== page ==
BWF scoring system change fails to go through

A majority at the BWF Annual General Meeting voted for the 5×11-point scoring system proposal but without a 2/3 majority, the current 21-point system is here to stay. By Don […]

A majority at the Annual General Meeting voted for the 5×11-point system proposal but without a 2/3 majority, the current 21-point system is here to stay.

By Don Hearn.  Photos: Badmintonphoto

The Badminton World Federation (BWF) held its Annual General Meeting yesterday on the eve of the Thomas and Uber Cup Finals in Bangkok.  Several key proposals by the BWF Council were voted on but the one that promised to have the biggest impact did not pass muster as only 129 out of 252 votes were in favour of shortening international badminton matches to a best of five games to 11 points.  A two-thirds majority, or 168 votes, would have been necessary to approve implementation of this plan, which would have reduced match length by approximately 20%.

“Our membership has spoken and we respect its decision to retain three games to 21 points, though clearly our proposal resonated with a significant section of our membership,” said BWF President Poul-Erik Høyer (pictured right).

“Many opinions were expressed from the heart today and it was obvious this was a fundamental matter which delegates deliberated thoughtfully and thoroughly – and I thank them for their diligence.”

Although the result is that the present 3×21-point system will remain intact, this system is one that was endorsed by only 123 of the 252 voters at the BWF AGM.  However, how the proposal would have fared in a referendum of badminton fans or of active elite badminton players is another matter, but one that is now moot.  Badzine did run a poll in 2014, after the BWF floated 3 other scoring system change proposals.  After Badzine readers overwhelmingly voted in favour of keeping the current system, the BWF Council, which ran its own poll but did not publicize the results, proposed a new system of 5×11 with no extra points and tried that system, which was not put to a fan poll, in several low-level tournaments in late 2014.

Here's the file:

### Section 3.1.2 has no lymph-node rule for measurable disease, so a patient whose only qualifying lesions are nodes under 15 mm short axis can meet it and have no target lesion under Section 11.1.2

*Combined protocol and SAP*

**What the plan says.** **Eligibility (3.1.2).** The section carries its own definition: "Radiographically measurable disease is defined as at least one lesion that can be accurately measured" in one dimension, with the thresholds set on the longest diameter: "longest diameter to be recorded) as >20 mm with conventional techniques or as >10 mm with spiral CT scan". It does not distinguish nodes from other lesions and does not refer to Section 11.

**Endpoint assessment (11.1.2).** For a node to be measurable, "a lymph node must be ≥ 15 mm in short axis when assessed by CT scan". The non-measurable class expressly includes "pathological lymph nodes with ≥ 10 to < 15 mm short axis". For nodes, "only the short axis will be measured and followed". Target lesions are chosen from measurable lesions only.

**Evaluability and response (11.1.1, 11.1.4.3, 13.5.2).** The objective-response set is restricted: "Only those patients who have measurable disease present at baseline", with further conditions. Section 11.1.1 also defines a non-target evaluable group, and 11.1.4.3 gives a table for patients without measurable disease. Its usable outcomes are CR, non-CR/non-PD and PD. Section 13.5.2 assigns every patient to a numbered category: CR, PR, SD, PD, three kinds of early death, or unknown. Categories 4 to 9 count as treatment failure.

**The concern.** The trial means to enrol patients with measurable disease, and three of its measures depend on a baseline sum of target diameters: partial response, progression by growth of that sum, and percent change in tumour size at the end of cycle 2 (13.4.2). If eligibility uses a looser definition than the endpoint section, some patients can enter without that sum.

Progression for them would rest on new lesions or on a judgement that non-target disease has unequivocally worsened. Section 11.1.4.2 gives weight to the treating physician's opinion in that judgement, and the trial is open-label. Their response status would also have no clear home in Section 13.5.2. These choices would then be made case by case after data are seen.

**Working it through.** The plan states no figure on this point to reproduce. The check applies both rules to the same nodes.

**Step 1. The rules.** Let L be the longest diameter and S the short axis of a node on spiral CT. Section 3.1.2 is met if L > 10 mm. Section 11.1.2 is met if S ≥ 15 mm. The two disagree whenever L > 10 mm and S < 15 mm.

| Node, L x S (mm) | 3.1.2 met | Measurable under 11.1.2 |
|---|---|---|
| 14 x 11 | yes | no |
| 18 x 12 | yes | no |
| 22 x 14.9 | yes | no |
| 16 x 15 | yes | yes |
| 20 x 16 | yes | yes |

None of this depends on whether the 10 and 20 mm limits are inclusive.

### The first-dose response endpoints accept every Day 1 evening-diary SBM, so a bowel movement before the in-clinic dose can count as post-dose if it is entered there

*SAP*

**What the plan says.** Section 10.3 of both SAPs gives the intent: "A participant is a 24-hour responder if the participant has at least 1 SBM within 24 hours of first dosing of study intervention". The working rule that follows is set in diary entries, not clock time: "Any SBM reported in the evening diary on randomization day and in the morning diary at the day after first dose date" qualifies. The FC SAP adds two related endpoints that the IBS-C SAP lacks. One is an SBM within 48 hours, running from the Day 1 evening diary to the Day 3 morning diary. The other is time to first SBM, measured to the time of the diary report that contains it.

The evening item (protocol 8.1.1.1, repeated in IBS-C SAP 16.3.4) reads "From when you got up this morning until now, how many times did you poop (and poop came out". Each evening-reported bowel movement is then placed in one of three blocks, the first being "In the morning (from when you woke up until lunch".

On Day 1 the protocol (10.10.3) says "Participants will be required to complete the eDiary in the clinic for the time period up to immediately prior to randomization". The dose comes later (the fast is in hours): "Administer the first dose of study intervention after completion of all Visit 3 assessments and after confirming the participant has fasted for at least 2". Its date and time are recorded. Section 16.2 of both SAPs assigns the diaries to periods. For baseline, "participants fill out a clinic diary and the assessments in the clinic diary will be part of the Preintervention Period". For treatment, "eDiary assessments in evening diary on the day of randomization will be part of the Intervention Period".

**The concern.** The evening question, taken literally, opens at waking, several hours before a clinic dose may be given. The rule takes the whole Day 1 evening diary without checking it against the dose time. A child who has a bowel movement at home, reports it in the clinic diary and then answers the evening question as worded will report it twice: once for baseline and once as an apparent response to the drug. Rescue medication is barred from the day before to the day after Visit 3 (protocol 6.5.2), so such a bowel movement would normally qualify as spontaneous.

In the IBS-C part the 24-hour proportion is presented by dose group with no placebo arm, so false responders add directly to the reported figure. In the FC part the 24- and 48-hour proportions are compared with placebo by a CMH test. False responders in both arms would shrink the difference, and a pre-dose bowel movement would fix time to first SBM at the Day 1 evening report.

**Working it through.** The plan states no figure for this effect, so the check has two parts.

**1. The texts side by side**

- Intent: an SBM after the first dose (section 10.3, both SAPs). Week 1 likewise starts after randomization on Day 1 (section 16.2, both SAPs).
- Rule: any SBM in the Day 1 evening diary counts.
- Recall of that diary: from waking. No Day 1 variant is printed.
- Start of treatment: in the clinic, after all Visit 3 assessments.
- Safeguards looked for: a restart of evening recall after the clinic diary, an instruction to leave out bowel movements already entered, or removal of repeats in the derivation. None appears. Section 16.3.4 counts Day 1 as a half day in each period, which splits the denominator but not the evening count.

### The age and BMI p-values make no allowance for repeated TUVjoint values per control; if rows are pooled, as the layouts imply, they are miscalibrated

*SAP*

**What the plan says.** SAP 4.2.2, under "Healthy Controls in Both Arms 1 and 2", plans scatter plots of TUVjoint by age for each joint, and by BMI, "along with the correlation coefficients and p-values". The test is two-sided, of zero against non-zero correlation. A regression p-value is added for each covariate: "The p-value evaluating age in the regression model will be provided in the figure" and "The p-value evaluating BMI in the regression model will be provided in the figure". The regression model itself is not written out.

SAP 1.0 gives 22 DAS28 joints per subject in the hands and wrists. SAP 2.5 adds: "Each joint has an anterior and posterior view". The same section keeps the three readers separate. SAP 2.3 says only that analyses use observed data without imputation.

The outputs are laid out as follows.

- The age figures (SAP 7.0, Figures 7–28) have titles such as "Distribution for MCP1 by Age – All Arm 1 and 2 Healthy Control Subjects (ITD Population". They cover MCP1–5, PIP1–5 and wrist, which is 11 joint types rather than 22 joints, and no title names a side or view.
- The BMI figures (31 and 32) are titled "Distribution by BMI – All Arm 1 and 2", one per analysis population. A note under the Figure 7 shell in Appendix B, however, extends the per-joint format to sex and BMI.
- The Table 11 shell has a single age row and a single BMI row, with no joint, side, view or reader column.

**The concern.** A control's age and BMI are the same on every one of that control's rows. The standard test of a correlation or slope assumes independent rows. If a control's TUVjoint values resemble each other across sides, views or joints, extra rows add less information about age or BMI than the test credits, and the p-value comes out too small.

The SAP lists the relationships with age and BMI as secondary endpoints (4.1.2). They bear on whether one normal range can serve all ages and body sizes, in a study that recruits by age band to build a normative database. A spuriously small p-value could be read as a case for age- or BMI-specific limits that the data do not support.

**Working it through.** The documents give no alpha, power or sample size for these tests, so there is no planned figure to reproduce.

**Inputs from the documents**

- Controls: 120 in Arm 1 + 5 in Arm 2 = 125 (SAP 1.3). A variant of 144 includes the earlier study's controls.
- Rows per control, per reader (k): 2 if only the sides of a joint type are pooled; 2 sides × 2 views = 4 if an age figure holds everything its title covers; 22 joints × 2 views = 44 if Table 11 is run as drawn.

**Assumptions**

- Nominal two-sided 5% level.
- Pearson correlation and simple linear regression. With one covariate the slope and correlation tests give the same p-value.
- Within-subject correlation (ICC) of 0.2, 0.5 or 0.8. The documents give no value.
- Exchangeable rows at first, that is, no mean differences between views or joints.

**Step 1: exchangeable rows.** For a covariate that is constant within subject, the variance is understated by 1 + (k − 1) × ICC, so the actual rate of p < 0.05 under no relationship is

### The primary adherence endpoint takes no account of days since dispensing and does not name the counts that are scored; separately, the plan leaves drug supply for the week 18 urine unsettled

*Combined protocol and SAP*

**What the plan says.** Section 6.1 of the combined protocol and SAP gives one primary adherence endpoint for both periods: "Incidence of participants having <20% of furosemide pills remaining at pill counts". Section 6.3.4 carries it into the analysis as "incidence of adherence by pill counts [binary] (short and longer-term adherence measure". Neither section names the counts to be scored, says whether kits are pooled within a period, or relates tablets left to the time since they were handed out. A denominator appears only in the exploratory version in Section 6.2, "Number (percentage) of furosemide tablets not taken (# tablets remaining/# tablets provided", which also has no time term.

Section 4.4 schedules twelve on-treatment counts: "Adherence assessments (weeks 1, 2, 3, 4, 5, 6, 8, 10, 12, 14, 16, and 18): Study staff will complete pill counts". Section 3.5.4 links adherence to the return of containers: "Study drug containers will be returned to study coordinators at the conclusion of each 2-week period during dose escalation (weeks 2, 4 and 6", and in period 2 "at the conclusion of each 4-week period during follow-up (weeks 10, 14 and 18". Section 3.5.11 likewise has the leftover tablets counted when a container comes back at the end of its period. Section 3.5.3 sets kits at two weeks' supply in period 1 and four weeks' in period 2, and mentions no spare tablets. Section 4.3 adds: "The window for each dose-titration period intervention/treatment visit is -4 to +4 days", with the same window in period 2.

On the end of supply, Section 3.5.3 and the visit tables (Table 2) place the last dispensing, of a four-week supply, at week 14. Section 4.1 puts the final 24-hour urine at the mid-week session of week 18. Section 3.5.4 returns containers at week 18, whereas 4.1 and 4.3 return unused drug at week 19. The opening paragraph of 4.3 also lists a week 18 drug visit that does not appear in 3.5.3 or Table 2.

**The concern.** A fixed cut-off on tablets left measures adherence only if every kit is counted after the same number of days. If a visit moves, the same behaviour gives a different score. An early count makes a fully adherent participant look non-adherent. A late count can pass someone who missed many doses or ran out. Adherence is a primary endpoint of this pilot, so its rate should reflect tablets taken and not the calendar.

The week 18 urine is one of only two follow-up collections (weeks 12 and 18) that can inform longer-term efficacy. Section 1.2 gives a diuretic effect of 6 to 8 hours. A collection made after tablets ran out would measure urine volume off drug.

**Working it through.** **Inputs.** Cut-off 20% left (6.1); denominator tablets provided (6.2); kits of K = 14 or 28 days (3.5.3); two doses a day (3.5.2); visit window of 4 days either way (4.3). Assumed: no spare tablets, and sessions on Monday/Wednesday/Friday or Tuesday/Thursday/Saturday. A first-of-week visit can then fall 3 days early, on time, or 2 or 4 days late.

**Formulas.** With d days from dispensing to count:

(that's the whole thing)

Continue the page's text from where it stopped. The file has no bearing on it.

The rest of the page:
Starting in 2015, the BWF began testing the system that was voted on yesterday, starting with the 2015 Romania International and winding up with the Russia Open Grand Prix last summer.  The Russian Open was the biggest tournament at which the system was tested, along with the 2016 Chinese Taipei Masters and the 2017 China International Challenge, which offered fewer ranking points but similar prize money to the two Grand Prix events.  Neither Badzine nor the BWF ran a poll to gauge fan response to each iteration of the scoring system change proposals, which would have involved three polls in less than one year, including 4 systems that were never tested.

Fixed height rules rule

In contrast, the BWF AGM did see significant support for the change to the new fixed service height rules.  This proposal did achieve a two-thirds majority, with 177 votes out of 222 votes and will soon become law.  Unlike the proposed scoring system change, the fixed height rule for service was tested at the some of the highest-level tournaments, from the All England to the continental championships in Europe and Asia.  It too was controversial prior to testing and prompted negative reactions from many players, in addition to being soundly denounced in a poll of Badzine readers.  While less than 20% of respondents expressed support for the new service regulations, even fewer thought that no change was needed with service judging, making it an issue quite unlike the scoring system.

A BWF press release said that because of the voting results, “Council has been given a mandate to further experiment with variations of the system up until 10 December. Thereafter, no further changes can be made.”

Don Hearn

About Don Hearn

Don Hearn is an Editor and Correspondent who hails from a badminton-loving town in rural Canada. He joined the Badzine team in 2006 to provide coverage of the Korean badminton scene and is committed to helping Badzine to promote badminton to the place it deserves as a global sport. Contact him at: don @